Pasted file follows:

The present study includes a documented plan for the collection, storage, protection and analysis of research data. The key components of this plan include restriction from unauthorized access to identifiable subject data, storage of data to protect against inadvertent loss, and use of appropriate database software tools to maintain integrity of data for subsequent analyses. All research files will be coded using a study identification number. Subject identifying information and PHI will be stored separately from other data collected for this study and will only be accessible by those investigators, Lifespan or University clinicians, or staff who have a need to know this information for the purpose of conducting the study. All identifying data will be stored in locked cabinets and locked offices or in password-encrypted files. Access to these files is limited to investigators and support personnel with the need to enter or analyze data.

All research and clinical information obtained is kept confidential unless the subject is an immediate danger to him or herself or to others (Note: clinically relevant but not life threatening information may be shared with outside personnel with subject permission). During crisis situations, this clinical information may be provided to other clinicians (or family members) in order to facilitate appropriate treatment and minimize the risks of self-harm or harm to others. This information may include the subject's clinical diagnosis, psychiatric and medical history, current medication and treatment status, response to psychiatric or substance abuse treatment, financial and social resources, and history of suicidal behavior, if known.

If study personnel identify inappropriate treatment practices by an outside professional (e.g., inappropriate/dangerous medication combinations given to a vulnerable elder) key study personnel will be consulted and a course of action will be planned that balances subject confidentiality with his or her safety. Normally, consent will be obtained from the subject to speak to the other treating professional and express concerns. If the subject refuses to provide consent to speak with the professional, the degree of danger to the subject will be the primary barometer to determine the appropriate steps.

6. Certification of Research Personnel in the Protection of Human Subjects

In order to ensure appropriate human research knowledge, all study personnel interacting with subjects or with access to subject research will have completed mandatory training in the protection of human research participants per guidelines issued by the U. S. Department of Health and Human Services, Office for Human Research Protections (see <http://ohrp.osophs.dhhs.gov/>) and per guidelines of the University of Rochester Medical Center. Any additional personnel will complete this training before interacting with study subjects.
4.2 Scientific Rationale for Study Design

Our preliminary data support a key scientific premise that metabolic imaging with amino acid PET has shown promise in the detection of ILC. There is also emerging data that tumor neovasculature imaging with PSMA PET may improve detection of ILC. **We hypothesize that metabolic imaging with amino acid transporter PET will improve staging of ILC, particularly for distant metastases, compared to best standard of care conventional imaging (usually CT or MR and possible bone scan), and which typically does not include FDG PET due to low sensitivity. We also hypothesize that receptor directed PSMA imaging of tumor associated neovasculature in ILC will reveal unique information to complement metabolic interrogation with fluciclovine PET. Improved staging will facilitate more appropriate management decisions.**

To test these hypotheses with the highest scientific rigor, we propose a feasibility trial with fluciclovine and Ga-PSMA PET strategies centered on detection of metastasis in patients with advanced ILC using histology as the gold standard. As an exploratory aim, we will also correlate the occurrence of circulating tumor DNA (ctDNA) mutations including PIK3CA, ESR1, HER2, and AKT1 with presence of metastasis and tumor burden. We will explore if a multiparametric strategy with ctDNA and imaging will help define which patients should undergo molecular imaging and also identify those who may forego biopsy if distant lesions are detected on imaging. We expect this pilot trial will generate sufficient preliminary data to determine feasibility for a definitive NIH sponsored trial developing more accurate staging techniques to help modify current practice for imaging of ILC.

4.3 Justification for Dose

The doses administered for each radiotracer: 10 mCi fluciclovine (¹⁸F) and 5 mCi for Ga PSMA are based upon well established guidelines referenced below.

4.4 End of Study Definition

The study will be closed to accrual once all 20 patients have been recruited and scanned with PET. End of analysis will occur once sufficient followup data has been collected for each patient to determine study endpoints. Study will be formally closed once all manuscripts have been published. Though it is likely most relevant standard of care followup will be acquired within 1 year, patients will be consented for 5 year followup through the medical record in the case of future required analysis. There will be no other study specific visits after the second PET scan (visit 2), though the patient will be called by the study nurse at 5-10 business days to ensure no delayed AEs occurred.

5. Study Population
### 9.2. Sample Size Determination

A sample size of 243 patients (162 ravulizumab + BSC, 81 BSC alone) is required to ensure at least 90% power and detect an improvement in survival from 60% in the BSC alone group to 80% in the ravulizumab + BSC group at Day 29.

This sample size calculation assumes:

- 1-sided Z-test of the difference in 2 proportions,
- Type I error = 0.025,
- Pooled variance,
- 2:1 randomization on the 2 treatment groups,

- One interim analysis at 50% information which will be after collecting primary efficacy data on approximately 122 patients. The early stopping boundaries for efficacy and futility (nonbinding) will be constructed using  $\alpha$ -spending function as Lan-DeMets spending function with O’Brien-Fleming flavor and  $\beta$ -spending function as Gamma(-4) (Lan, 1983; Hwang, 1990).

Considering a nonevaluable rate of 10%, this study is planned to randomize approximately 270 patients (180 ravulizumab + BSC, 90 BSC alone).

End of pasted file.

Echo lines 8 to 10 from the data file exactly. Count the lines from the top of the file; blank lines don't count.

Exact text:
To test these hypotheses with the highest scientific rigor, we propose a feasibility trial with fluciclovine and Ga-PSMA PET strategies centered on detection of metastasis in patients with advanced ILC using histology as the gold standard. As an exploratory aim, we will also correlate the occurrence of circulating tumor DNA (ctDNA) mutations including PIK3CA, ESR1, HER2, and AKT1 with presence of metastasis and tumor burden. We will explore if a multiparametric strategy with ctDNA and imaging will help define which patients should undergo molecular imaging and also identify those who may forego biopsy if distant lesions are detected on imaging. We expect this pilot trial will generate sufficient preliminary data to determine feasibility for a definitive NIH sponsored trial developing more accurate staging techniques to help modify current practice for imaging of ILC.

4.3 Justification for Dose

The doses administered for each radiotracer: 10 mCi fluciclovine (¹⁸F) and 5 mCi for Ga PSMA are based upon well established guidelines referenced below.